I was brought up in a stately home. It was a fantastically big house, terribly old-fashioned, with children on the top floor coming down after tea to see their parents, and not really having very much to do with them; and being rather frightened of them as a distant authority to whom you would be sent if you misbehaved.

There was a series of very nasty governesses who didn't give a damn, and we had somebody called Major Osborne who lived nearby, and who used to come and teach us in the schoolroom.

I never understand why people think childhood is such a blissful time, because my experience was one of always being told off, and you never had any privacy in your own mind.

People would ask you: 'What are you thinking?' or 'Why did you say this?' 'What are you reading? You can't read that, it is not suitable.' 'Have you combed your hair?' I cannot understand how children can bear the constant intrusion from the grown-up world.

There was one rather nice governess, called Mademoiselle Burnod, who was about 100 and was in love with the estate carpenter. She used to take creme de menthe from a spoon, saying it was cough mixture, and she taught us to eat dandelion salad. She was a proper person in an odd, crazy way, and she wasn't at all cruel or unpleasant.

And maybe it was to do with her, but when I was asked, at the age of eight, if I would like to go to France I thought, 'Oh yes, sounds quite nice, France . . .'

My mother had some friends with whom I went to live, in a little chateau in the Loire. They had three daughters and a baby boy in a pram.

Nowadays, everybody goes abroad when they are incredibly young, but to me then, it was the most exciting thing that could possibly happen.

I don't remember, on any occasion, feeling homesick. I don't remember ever not liking anything I was given to eat. In fact, I thought everything I was given to eat was delicious, and children don't usually like new things, do they? At home in England, we were still having nursery food sent up from the kitchen, awful things like stewed gooseberries, and I loathed all that sort of food, but I was always being told, 'Eat up your gooseberries.'

When I first arrived in France, I could only say a few sentences in French, but I learnt very quickly, and I don't remember feeling self- conscious about speaking it.

I went to a school in the village, which was about half a mile away. I remember on the first day being given a little brown paper bag, and told that it was my tea. On the way to school, I looked in the bag, and there was a piece of French bread, two lumps of sugar, and two squares of chocolate. I remember thinking, 'That is a pretty rubbishy tea.' But when the tea break came and the teacher said, 'Now you must have your goute,' everyone had exactly the same, and I thought, 'This is the most brilliant tea I have ever had.'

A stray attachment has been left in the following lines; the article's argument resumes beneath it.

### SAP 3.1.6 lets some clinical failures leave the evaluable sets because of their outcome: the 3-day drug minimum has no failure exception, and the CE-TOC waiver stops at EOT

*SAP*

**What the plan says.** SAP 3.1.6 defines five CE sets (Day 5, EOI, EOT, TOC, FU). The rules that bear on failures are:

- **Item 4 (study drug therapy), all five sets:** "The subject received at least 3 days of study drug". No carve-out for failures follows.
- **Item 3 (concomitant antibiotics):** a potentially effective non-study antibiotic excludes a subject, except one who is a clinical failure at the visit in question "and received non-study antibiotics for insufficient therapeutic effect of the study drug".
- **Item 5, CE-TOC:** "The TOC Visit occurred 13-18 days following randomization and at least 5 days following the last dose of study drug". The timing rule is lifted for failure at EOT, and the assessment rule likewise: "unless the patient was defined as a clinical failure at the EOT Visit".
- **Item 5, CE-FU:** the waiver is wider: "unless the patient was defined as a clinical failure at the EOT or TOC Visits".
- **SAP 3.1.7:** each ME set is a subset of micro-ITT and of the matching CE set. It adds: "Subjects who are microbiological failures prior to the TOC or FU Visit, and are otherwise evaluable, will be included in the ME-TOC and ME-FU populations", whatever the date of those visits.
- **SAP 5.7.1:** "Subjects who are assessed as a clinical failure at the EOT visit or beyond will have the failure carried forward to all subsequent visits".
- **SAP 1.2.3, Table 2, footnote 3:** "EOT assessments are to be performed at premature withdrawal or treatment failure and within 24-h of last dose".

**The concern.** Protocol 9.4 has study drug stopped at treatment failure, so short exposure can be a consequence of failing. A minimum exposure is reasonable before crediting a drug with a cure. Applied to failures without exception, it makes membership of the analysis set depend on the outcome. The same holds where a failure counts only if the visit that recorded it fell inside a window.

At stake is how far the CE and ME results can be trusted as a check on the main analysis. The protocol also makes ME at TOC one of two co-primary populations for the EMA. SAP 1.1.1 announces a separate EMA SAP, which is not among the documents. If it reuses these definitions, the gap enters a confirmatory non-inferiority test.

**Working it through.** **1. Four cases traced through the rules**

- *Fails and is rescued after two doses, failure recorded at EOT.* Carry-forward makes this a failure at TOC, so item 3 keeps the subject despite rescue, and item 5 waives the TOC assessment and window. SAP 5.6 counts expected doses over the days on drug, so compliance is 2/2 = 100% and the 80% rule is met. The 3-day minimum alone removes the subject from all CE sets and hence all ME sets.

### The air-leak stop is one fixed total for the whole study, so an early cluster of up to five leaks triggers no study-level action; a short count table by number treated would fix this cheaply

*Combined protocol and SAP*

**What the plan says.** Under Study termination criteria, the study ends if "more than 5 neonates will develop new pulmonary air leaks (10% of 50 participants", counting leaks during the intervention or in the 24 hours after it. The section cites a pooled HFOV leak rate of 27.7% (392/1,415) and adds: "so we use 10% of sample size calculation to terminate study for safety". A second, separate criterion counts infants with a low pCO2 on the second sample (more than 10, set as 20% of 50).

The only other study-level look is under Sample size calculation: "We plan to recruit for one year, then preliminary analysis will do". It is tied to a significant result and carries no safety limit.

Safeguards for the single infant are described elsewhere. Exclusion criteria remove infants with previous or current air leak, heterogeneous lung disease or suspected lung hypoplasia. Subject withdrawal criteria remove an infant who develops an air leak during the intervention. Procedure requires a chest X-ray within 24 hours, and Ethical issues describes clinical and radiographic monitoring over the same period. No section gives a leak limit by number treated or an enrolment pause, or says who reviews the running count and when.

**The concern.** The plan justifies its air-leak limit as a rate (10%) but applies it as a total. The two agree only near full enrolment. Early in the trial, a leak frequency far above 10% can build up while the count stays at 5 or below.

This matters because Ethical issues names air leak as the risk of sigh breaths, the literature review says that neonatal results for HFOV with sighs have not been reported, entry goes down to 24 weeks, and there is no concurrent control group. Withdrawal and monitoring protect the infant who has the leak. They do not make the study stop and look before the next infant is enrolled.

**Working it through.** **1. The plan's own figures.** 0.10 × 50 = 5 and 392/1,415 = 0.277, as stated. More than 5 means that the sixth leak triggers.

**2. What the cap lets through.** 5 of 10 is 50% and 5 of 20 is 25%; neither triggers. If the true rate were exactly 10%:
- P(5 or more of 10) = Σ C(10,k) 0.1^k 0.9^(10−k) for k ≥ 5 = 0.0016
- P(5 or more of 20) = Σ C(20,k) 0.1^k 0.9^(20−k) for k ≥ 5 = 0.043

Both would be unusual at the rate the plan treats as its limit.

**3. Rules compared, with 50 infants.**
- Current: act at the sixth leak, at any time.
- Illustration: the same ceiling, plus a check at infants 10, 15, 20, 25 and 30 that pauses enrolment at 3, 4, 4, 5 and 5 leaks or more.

I remember learning at the village school to write with purple ink on square writing books, like French children do, with great, loopy French writing.

I remember being furious when, for religious instruction class, they said, 'Because you are a Protestant, you obviously don't know any religion, so you had better go into the class with the five-year-olds.' Of course, I had had Major Osborne teaching me everything quite correctly and properly.

One of the five-year-olds asked: 'When you say your prayers, do you say them in English or in French?' When I replied, 'In English,' she said, 'How does le petit Jesus francais understand?' And I thought, 'You stupid girl . . .'

I didn't feel at all oppressed during that period. I must have been supervised, people must have said, 'It is bedtime,' or 'Get up and go to school,' but I don't remember any feeling of being ordered about. There was a great sense of freedom. I never remember thinking that I didn't want to be there, I never remember not liking it, and, in fact, I was quite sorry when I had to go home.

That experience set me on the path of a great passion for France, and for a long time I went every year; I had the rather silly thought that everything French was better than everything English.

I have often wondered why I was so happy at that time, and I think it was probably my first sustained period of being happy. I look back on that period with nothing but pleasure.

When I came back home, the oppression of childhood didn't feel quite so great, although the relationship between me and my parents went on much the same. I was a child up on the top floor again.

Teresa Waugh is the author of 'Sylvia's Lot', published by Sinclair- Stevenson.

(Photograph omitted)